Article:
Could My Dog Be Racist?

Help your dog feel comfortable with people of every description.


Almost as soon as I walked into Boomer’s house, I could tell his owner was nervous. This isn’t all that unusual when meeting a new client for the first time. I always have my new clients put the dog in another room so we can get acquainted with each other and have some time to chat without being distracted.

Very often, the clients are uneasy during these initial consultations; I’ve grown accustomed to it. After all, often they have agonized over acknowledging their dog’s issues and their decision to call in a professional. But after a few minutes, I could tell there was something more. I’d been called to help her dog with his reactive behavior. She related that he lunged and barked at some people as they walked by. During our discussion, she seemed unusually pensive and was having difficulty making eye contact with me. So I pressed, “Is there anything else you need to tell me? Whatever it is, you’re safe and can tell me without fear of judgment.” She finally looked up at me and whispered, “I think my dog is racist. He hates black people.”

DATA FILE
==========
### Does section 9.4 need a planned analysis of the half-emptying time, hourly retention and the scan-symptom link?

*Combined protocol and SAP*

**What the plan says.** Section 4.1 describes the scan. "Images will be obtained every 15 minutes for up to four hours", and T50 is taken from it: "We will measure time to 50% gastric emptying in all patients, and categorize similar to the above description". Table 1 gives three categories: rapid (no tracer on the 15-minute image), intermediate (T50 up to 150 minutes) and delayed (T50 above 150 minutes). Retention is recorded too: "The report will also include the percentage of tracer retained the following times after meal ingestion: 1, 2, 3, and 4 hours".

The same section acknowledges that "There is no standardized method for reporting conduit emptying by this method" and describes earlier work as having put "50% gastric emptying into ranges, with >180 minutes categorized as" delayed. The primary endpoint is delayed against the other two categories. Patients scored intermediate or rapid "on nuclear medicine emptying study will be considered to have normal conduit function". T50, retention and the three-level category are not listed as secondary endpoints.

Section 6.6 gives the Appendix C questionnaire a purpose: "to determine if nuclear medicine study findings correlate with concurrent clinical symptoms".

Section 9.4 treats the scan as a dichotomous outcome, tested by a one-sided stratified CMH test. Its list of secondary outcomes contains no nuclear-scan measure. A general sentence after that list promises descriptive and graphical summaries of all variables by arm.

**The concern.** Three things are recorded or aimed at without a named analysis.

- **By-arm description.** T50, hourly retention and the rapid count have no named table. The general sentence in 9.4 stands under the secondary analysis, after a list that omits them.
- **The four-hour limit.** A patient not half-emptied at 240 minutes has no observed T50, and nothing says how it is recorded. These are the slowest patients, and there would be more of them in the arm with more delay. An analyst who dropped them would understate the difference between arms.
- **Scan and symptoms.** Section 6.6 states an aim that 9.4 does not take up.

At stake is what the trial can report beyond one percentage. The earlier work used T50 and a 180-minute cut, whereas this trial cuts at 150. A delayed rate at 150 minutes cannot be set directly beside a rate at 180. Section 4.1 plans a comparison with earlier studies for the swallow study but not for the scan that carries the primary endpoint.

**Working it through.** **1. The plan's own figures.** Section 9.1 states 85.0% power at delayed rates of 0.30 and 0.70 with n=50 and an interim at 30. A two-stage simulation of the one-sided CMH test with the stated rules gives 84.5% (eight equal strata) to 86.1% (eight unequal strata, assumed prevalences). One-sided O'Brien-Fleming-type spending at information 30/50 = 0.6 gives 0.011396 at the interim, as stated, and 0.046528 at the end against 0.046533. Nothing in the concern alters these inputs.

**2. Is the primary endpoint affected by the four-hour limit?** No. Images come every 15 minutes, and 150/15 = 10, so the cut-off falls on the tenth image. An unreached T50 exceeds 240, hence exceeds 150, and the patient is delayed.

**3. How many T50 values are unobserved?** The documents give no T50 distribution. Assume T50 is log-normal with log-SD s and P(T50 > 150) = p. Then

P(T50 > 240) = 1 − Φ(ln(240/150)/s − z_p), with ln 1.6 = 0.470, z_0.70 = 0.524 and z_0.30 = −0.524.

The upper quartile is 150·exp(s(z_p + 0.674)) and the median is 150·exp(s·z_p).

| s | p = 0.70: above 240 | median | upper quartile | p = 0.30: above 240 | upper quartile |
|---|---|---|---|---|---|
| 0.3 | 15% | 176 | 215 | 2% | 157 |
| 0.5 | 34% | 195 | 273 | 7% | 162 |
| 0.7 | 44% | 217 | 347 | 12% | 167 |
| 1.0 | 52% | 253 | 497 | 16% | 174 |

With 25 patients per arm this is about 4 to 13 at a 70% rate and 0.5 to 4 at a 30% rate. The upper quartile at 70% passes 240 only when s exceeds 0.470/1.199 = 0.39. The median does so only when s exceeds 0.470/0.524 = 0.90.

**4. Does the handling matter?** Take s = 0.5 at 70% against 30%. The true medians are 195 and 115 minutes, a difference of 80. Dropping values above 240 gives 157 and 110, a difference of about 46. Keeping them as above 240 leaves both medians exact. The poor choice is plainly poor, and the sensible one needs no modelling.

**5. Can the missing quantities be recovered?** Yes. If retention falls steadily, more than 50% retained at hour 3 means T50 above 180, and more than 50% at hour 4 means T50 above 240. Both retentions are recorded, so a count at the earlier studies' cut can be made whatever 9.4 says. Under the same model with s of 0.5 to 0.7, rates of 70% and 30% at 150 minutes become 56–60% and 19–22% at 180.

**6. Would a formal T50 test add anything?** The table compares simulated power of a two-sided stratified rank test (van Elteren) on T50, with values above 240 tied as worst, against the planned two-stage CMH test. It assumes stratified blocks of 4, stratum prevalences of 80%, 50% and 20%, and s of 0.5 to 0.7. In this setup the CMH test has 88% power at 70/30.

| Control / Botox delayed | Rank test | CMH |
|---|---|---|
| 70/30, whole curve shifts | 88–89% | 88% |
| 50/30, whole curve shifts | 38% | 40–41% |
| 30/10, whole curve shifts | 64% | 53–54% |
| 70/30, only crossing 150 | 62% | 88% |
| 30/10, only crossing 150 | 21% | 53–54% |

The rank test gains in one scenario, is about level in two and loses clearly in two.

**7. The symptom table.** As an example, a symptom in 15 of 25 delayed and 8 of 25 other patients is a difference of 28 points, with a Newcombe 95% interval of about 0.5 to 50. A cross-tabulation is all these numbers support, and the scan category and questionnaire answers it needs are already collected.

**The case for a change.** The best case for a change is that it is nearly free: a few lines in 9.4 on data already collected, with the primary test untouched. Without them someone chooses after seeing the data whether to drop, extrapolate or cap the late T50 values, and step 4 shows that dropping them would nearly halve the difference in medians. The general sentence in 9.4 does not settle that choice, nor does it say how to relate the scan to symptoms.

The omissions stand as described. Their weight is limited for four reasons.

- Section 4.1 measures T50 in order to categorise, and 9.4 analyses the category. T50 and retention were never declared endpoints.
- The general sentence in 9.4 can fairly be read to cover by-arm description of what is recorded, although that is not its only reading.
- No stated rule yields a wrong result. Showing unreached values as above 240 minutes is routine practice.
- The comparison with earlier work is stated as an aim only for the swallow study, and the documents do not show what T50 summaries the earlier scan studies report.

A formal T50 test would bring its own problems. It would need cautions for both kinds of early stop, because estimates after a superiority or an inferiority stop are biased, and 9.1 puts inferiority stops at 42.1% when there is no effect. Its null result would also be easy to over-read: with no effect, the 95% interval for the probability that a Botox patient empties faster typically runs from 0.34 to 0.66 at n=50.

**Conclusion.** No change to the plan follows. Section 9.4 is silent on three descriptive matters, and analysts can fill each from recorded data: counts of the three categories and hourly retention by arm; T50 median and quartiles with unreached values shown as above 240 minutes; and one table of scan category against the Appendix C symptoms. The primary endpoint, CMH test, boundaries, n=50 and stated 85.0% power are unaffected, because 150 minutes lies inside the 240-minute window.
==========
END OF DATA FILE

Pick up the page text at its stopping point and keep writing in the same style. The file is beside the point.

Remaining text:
Race is a touchy subject and most of us try to avoid talking about it. In this case, though, the dog owner was left with little choice. I’m African American, and since I’d be working with her dog, she knew she needed to be up front about it from the start. I responded, “Is that all? I was expecting something bad!” We both started to chuckle, albeit a little nervously, but I felt it was important to try to lighten the mood a bit.

What she didn’t know was that it was far from the first time I’ve heard people describe their dogs as such. In fact, it’s a lot more common than I’d like to admit. But is it true? Can dogs be “racists”?

Racism is an ugly concept and an ugly word associated with an ongoing, systemic problem in our society, deeply rooted in history. True racists generally believe that some races are superior or inferior to others, which is why I’ve always felt the term is used way too loosely even when describing human behavior. People might have prejudices and biases, but that doesn’t necessarily mean they are “racist.” More often than not it means they are fearful of, unsure of, have had negative experiences with, or haven’t been exposed to enough of the type of person they are concerned about. And this goes for dogs, too!